Updated Tuesday, Jan. 26 at 1:30 p.m. PT.
The Senate filibuster allows a minority in the Senate to prevent the adoption of important legislation—even when the president and majorities in both the House and Senate are in favor.
Democracy requires two qualities—a government whose leaders are chosen by free and fair elections, and decisions that reflect the will of the majority.
Surprisingly, the U.S. does not always acknowledge the principle of majority vote. The unusual role of the Electoral College in presidential elections is but one example. On several occasions, the winner of the popular vote did not become president. In 2016, for example, Hillary Clinton received 48 percent of the popular vote, whereas Donald Trump received 46 percent. Yet the Electoral College vote—304 to 227—gave the presidency to Trump. Fortunately, the 2020 election did not suffer this same fate: Joe Biden defeated Trump in both the popular vote and the Electoral College (the views of a violent mob of insurrectionists notwithstanding).
The Senate Filibuster
Voting rules in Congress also reflect this unusual dynamic. This is most evident in the Senate. Under current rules, decisions requiring Senate approval are subject to debate. This includes the approval of pending bills as well as advice and consent for presidential appointments. But if debate does not end, no vote can be taken. The filibuster—a mechanism that allows a minority of senators to prevent debate from ending—precludes the Senate from taking action.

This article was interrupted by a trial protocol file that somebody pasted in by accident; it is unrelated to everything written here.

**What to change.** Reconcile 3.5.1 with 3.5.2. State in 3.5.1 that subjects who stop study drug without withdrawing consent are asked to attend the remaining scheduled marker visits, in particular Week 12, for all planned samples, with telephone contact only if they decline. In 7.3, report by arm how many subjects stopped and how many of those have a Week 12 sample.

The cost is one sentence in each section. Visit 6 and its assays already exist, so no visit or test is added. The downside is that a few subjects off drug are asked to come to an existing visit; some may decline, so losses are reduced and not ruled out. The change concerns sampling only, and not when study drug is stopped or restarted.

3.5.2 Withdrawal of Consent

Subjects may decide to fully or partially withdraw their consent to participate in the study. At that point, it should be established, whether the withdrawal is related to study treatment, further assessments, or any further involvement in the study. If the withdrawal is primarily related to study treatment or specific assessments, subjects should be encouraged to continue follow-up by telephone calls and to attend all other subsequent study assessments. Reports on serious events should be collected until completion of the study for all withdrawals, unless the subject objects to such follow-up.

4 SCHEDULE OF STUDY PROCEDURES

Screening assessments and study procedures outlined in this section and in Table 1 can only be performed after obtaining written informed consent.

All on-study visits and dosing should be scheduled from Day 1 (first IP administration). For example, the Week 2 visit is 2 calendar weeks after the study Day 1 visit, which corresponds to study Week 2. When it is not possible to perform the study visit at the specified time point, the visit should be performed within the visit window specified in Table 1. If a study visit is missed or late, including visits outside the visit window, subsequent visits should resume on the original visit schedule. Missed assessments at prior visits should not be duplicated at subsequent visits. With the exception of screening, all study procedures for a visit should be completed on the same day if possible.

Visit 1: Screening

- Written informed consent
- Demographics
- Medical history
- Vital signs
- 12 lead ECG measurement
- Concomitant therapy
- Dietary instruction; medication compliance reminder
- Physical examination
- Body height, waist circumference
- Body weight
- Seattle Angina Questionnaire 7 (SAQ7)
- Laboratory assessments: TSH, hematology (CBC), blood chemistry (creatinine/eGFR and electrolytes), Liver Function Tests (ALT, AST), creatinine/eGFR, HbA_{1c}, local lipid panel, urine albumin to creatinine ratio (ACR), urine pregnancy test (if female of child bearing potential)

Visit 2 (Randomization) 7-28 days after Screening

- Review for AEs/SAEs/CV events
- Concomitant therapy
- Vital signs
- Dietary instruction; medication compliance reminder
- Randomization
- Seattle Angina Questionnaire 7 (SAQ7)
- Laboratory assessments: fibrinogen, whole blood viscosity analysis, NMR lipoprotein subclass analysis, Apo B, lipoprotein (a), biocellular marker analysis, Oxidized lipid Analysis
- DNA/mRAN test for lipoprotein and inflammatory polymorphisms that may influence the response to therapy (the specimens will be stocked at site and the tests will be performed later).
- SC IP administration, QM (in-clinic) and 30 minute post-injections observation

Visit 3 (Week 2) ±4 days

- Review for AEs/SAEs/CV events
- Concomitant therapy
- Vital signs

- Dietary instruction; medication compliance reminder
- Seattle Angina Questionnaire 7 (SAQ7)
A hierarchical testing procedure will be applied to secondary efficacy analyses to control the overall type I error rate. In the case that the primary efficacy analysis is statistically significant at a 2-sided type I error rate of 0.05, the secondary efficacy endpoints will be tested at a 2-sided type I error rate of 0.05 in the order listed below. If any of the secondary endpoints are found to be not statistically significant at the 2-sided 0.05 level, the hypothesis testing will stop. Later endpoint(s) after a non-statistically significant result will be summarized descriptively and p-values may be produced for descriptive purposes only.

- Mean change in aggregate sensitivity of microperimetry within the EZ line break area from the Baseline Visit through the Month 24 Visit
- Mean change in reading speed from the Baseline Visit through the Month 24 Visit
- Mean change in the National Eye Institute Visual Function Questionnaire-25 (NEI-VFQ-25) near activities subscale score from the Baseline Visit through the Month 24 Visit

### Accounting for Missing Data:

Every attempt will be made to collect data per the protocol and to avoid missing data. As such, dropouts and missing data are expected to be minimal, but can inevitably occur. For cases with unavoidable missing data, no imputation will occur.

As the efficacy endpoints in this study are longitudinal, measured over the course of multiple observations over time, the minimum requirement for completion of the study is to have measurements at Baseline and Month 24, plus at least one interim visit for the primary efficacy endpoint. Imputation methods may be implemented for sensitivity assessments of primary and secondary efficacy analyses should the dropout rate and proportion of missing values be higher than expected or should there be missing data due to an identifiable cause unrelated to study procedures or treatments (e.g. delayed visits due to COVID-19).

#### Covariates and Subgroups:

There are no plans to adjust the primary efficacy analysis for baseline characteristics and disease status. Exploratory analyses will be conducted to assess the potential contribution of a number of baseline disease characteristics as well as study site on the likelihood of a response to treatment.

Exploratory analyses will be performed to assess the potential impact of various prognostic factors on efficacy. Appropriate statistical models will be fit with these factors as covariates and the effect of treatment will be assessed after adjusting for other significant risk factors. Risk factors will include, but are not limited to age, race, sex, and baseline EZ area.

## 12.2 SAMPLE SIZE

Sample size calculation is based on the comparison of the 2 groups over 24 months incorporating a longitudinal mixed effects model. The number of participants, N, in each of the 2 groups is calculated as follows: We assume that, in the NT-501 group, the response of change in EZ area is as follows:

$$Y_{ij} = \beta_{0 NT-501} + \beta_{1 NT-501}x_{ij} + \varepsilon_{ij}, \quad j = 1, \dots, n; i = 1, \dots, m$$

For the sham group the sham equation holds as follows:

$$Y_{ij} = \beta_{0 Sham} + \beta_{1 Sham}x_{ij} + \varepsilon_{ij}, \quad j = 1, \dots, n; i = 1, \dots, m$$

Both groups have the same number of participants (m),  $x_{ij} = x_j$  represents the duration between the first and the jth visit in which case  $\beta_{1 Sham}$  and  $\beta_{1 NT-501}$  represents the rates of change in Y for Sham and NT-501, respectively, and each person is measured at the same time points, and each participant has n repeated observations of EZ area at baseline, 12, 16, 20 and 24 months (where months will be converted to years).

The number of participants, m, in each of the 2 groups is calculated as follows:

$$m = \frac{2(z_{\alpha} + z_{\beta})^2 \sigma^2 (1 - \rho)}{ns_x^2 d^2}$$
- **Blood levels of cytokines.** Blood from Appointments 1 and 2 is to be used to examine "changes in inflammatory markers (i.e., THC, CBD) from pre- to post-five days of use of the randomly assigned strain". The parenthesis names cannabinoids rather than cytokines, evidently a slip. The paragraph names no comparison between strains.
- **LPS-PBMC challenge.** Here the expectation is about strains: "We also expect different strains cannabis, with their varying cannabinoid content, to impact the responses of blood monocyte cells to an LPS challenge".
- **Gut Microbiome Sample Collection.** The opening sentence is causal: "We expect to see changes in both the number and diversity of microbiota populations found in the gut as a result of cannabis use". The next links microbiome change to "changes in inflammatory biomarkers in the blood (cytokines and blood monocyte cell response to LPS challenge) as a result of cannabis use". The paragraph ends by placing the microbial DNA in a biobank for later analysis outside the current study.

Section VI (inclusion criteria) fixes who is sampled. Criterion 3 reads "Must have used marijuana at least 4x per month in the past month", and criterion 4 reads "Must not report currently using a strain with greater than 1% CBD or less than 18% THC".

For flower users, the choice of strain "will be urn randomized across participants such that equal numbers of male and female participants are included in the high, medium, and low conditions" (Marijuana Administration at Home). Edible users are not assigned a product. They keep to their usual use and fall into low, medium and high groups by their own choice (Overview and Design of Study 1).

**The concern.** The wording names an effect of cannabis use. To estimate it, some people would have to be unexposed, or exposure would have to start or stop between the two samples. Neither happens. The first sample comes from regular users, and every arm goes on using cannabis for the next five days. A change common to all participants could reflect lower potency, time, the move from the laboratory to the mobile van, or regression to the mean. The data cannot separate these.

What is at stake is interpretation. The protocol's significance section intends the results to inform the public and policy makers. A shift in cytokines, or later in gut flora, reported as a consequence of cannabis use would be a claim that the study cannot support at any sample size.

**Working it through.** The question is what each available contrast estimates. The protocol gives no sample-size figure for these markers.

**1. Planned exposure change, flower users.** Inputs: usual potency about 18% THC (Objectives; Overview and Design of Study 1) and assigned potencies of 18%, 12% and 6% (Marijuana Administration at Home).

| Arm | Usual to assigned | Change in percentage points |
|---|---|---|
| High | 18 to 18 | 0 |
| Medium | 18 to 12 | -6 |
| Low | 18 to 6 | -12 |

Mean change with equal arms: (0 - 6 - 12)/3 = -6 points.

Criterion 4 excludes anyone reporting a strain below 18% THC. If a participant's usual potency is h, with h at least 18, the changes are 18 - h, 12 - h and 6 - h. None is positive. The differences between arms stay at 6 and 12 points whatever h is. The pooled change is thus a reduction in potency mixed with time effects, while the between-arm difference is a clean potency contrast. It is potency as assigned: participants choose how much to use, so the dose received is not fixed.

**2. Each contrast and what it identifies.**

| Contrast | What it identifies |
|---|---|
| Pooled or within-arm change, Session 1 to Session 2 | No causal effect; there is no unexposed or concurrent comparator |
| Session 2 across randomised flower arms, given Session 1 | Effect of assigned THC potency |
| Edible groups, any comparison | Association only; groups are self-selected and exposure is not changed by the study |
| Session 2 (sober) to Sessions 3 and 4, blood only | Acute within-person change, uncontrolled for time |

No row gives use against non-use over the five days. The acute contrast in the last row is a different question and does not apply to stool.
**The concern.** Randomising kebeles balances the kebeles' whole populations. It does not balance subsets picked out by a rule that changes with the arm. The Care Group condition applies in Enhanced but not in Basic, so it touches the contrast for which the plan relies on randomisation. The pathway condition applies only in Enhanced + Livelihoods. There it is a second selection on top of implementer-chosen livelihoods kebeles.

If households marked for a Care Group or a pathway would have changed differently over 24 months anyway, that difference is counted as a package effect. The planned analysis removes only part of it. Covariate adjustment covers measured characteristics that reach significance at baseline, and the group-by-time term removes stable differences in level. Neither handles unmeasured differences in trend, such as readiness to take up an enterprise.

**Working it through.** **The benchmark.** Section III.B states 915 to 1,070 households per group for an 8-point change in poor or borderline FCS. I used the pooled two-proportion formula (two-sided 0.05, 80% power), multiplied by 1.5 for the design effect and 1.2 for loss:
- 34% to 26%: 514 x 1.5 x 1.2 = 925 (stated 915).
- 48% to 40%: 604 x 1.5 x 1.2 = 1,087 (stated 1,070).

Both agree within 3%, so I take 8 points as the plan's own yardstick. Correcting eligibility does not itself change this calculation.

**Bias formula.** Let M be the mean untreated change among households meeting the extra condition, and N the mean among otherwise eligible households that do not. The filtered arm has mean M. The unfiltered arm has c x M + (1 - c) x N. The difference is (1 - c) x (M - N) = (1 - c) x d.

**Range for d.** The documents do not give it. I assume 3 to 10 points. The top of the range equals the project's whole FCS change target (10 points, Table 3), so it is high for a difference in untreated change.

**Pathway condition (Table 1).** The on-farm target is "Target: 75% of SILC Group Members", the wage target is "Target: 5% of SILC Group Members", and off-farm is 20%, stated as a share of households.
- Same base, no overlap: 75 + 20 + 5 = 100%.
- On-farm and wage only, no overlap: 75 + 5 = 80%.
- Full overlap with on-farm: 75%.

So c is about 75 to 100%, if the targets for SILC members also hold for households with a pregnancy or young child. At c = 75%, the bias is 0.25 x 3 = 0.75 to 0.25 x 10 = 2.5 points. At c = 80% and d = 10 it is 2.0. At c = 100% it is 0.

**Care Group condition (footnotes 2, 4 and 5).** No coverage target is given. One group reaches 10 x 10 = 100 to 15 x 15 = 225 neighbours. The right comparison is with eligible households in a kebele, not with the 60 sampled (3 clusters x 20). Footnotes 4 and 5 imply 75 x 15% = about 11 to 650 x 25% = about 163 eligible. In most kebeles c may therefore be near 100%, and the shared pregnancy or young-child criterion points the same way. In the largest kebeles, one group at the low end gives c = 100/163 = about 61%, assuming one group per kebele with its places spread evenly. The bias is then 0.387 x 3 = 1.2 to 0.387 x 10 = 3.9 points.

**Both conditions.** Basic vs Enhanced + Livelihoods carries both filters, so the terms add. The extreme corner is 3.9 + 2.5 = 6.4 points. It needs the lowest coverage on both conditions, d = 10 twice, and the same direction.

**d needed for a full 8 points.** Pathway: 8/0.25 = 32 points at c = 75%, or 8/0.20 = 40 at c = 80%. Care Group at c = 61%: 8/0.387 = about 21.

The filibuster is a powerful mechanism because it requires 60 senators (out of 100) to override it by voting to end debate, a process known as cloture. Recent changes in filibuster practice allow Senate votes on presidential appointments to executive branch positions and the federal judiciary to proceed based on a simple majority vote. However, the requirement that 60 senators must vote for cloture applies to most legislation (except for budget bills).
In other words, the Senate filibuster still allows a minority in the Senate to prevent the adoption of important legislation, even when the president and majorities in both the House and Senate are in favor. (As Ezra Klein writes in the New York Times: “President Biden’s agenda will live or die in the Senate. Odds are it will die, killed by the filibuster.”)